Teetotal twenty-somethings

Young Irish people have a reputation for heavy drinking – and the stats back it up

Young Irish people have a reputation for heavy drinking – and the stats back it up. But there are some who don’t indulge, for religious, health or personal reasons. Three of them explain why

THEY ARE OUT there. Despite the perception that prevails of a society filled with crazy Rag weeks, wild J1 summer holidays and booze-filled music festivals, there are young Irish people who, for a variety of reasons, never drink alcohol.

In a country associated with heavy drinking, people in their 20s are often depicted as the worst alcohol abusers. However, a small number abstain from alcohol while still enjoying everything else that a hectic social life can offer.

According to an Alcohol Action Ireland study, between 5 and 6 per cent of 18- to 24-year-olds never drink.


Barry Drumm, a 22-year-old student from Dublin, goes to pubs and nightclubs as often as anyone else but has never seen any reason to mix that with alcohol. “I have no problem socialising without drinking. It’s just something I never did; there was no real decision. Maybe I will when I’m older, but so far the thought has never crossed my mind.”

Drumm attends university in Belfast and plays basketball for the Ulster Elks in the Irish Superleague. For him, sport has always been an easy alternative to drunkenness.

“I remember the night of my Junior Cert results I had Superleague training and I was just so happy to be allowed train with them I never thought of missing that to go drinking.”

The influence of outside cultures on Ireland means young Irish people now have a variety of reasons not to drink. Mohamed Ballal is a 21-year-old medical student from Kerry. He is also a Muslim and does not drink alcohol despite an active social life.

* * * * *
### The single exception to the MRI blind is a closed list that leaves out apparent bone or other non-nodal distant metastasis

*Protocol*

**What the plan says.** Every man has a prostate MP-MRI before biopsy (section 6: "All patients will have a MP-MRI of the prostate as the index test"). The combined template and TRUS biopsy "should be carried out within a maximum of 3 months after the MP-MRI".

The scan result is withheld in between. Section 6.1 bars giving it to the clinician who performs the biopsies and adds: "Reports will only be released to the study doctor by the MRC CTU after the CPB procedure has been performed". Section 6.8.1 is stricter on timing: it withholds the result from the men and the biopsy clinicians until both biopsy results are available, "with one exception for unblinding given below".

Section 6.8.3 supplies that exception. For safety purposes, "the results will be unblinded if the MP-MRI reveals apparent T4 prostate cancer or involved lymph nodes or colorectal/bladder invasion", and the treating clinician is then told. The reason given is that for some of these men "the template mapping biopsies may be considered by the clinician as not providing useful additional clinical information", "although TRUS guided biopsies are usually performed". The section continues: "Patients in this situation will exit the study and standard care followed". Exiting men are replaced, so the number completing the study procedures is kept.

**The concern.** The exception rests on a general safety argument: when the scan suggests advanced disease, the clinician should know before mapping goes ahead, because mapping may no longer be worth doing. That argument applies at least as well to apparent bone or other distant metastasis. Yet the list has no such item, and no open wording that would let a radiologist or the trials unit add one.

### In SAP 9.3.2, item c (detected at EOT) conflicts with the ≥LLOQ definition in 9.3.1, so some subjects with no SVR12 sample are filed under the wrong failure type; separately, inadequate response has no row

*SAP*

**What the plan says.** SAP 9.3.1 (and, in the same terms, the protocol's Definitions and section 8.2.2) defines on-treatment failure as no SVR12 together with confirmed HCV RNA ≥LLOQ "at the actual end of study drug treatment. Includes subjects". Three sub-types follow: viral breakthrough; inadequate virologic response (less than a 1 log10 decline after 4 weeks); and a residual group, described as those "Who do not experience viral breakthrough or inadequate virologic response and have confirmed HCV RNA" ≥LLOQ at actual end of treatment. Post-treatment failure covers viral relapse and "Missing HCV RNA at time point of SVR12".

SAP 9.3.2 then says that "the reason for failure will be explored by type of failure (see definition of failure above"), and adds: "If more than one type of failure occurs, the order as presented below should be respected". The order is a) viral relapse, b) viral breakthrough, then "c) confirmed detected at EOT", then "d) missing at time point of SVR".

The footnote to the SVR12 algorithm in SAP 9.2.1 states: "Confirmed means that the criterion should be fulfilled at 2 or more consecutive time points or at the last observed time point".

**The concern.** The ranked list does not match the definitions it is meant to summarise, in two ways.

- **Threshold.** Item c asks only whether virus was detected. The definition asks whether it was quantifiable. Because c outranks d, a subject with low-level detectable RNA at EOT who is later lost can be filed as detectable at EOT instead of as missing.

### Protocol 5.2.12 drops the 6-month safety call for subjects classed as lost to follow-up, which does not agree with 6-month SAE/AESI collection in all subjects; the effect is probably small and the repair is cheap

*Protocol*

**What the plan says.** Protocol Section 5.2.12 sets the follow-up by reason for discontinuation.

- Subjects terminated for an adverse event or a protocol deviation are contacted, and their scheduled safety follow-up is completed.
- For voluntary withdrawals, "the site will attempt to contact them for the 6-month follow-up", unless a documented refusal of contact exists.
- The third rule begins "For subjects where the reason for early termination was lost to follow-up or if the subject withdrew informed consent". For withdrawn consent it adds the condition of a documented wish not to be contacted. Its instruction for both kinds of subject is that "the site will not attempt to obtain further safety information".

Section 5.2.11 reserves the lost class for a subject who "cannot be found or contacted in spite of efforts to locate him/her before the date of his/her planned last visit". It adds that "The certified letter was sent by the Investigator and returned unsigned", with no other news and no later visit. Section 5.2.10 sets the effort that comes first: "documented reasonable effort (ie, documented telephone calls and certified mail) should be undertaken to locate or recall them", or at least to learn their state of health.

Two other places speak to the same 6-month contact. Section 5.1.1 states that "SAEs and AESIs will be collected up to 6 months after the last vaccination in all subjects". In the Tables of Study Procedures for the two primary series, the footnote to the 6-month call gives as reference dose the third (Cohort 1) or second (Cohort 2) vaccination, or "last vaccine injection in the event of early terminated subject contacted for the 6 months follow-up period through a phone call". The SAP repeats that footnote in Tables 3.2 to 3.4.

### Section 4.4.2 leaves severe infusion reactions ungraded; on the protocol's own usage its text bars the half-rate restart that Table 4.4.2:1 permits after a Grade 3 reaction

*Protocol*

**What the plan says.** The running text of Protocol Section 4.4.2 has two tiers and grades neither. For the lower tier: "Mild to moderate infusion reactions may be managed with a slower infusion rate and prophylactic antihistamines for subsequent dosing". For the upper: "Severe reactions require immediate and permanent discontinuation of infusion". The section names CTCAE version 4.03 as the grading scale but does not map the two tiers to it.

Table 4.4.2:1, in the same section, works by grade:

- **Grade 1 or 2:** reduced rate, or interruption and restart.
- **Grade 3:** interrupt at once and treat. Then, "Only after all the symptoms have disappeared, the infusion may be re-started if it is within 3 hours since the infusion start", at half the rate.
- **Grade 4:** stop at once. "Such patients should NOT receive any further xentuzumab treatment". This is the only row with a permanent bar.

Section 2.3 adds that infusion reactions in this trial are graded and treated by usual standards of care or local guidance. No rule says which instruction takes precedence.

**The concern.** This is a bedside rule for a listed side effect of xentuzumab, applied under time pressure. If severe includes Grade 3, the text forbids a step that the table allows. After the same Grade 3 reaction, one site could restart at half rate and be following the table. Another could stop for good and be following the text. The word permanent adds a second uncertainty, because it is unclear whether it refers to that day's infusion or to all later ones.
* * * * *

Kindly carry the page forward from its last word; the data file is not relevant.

“Personally, I think it is just a huge waste of money. I can have the craic without drinking, so why would I? If you have great craic on a night out and can’t remember it then I kind of think, ‘what’s the point?’

“Muslims are not allowed to drink. It’s actually considered the worst sin we can commit – because when you think of all the other horrible sins that could be committed, drinking is seen as a sin that could lead you to unwittingly commit those sins and now you’ve done something terrible and not remembered it or not known what you were doing at the time.”

DERMOT FAGAN from Mullingar is 27 and has spent his 20s sober. “My father ran the parish centre and me and all my brothers joined the pioneers around the time we were in sixth class. The others didn’t stay involved and aren’t pioneers today but I enjoyed it and kept it up,” says Fagan.

Often, young people feel the need to drink just to be sociable. Naturally, being a non-drinker in a social world that often revolves around drinking means their experiences are slightly different from most. However they all agreed that it has not adversely affected their social lives.

“I went to college in Athlone. I had a reasonable social life but it wasn’t hectic or anything. I guess the people I socialised with tended not to be that heavy drinkers anyway,” says Fagan.

For Mohamed, going to nightclubs and pubs is necessary if he wants to keep up with his friends, but he doesn’t find that his not drinking has an adverse effect.

“Most of my friends do like going to pubs and bars a lot and for me I just think of it as going to a friend’s house to hang out.

“People always say that, for a sober person on a night out, I’m lots of fun. I guess I could take that either way – as an insult that soberness is boring, or as a compliment that I’m a fun person anyway. I always take it as a compliment.”

It is still relatively rare to have a young person who never drinks any alcohol in this society. Fagan finds that older friends whom he may know through work or family “find it a lot more difficult to understand and accept than younger people”.

Certainly, abroad, the thought of an abstaining young Irish person might stop many foreigners in their tracks. Drumm notes that the American player on his Ulster Elks team “is still trying to get his head around the fact that I just never drink, even when we’re all out in a nightclub”.

Despite what it may look like from the outside, the young Irish non-drinker is not a mythical being and, what is more, they are not excluded from Irish social life.